The complexities of the REACH system means we will require an opt in of some kind and we assume the government wishes to keep our arrangements for the aviation industry, along with a number of other concerns which are presently interwoven with the EU.
For those transitional arrangements to be upheld there can be no deviation without consultation with the EU. If we are to have a comprehensive trade agreement then that will comprise of mutual recognition measures and the EU will want to be notified of our intentions in order to confirm among member states whether what we have in mind will be recognised.
In that respect it seems to me that the trade framework must be agreed before any transitional arrangement, which must then be meticulously planned. Corporate scale de-mergers do not happen overnight, nor do regulatory regimes.
The government intends to use the repeal act to ensure there is no cliff edge, and though that seems plausible in theory, reality is sure to throw a spanner in the works. It's no copy and paste job. Any undertaking to transpose such law must first know which components we intend to maintain for the duration of the transition. If the EU is to agree to the final trade deal it will necessarily need to define parameters of what it will accept in terms of the finished Act. Then once we have a comprehensive trade deal, we are not at liberty to diverge outside the parameters of the deal. So not only does the EU get to set the terms of the transition, it also has a long term hold over what we do next.
Then, as much as we are obliged by WTO commitments to uphold global standards, which can be anything from food safety to labour laws, the Brexiteer deregulation fantasy starts to fall apart. What then develops is an asymmetrical relationship where the UK must update its own regulatory codes to keep pace with developments in the EU internal market if it wishes to maintain access.
To a certain extent, the EU must take soundings from any nations it has comprehensive agreements with but ultimately, it controls its own agenda and unless we change along with the EU then we can expect to be gradually excluded. The EU has a gravitational pull of its own and it is likely the UK will not put up any serious fight unless there is an obvious national interest in doing so. Those times, I suspect, will be few.
In this it would actually help if the government had a clear post-Brexit vision and an idea of what it wants to achieve. That would at least give us a clear indication of what we are seeking to negotiate and why, but in terms of strategy the government has nothing - except for a declaration that we will have "some sort of deal" with the US and some vague nonsense about trading with the rest of the world. Without a more informed position, the likelihood is they will agree to many EU terms simply because they don't see why such terms would be an obstacle in the future.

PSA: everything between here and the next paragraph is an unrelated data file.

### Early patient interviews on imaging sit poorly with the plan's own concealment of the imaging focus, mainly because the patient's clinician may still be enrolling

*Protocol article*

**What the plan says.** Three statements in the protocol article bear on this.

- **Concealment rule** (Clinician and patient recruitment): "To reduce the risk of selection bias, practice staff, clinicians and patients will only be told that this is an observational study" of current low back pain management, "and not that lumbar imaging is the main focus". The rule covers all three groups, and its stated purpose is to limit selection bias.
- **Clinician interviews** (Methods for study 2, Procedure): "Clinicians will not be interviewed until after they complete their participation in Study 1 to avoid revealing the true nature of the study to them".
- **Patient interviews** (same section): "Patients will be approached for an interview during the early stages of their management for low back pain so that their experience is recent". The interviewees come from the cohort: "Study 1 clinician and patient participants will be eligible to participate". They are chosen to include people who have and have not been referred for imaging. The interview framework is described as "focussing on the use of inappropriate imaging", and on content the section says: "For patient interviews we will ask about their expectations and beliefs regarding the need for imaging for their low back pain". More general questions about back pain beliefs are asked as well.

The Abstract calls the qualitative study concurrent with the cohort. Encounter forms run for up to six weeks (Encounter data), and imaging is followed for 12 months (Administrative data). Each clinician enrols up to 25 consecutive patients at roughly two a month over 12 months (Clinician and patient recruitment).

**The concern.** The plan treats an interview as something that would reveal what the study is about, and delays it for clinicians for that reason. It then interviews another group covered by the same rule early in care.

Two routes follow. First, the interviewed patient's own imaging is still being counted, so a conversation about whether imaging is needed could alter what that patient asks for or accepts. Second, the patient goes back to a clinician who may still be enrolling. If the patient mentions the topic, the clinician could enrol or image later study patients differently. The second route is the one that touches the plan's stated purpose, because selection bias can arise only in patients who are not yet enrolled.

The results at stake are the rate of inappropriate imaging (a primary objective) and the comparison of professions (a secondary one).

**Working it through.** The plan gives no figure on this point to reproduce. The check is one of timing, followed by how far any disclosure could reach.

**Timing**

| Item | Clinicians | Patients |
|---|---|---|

As ever, we remain in the dark because the government simply has no handle on what they are doing or why. All we really can do is restate that which we do not know, and that is quite a long list at present. If we take things at face value, and by now that seems like a wise approach, the EU is not minded to grant our many impractical wishes nor will it allow selective participation in the single market without exacting a price.
In that, Member States want assurances for the future and some would prefer that their citizens retained the ability to live and work in the UK. That's what the EU will be gunning for. So, regardless of the EEA debate, we are still back to a question of how much market participation do we want and what are we willing to give up to get it. Participation does not come without obligations.
That then brings us to a chicken and egg scenario. How do we settle the administrative issues of divorce, not least payments, when we do not know which systems we will retain and roughly what the final trade deal looks like? Each stage impacts on the other in such diverse ways that Inception starts to make sense. Even if trade is separate to the administrative process of Article 50, it's not easy to see where the lines of delineation are. This is a question for the constitutional experts - of which there are few.
As it happens I expect nobody knows for a fact which way this is supposed to work and politics will shape it as much as the letter of the law. That is when things get ever more unpredictable and we won't know what the bridge looks like until we're crossing it. Much of our fate rests on whether the PM is serious about walking away and whether the EU is minded to let the chips fall where they May.
The only thing I can say for certain is that this "clean break" Brexit will be anything other than clean and I rather suspect we will be remaining under EU legal supremacy far longer than anyone anticipated. When this much becomes apparent Brexiteers will come to appreciate the folly of snubbing the EEA option. It ain't perfect - but at least we'd be out.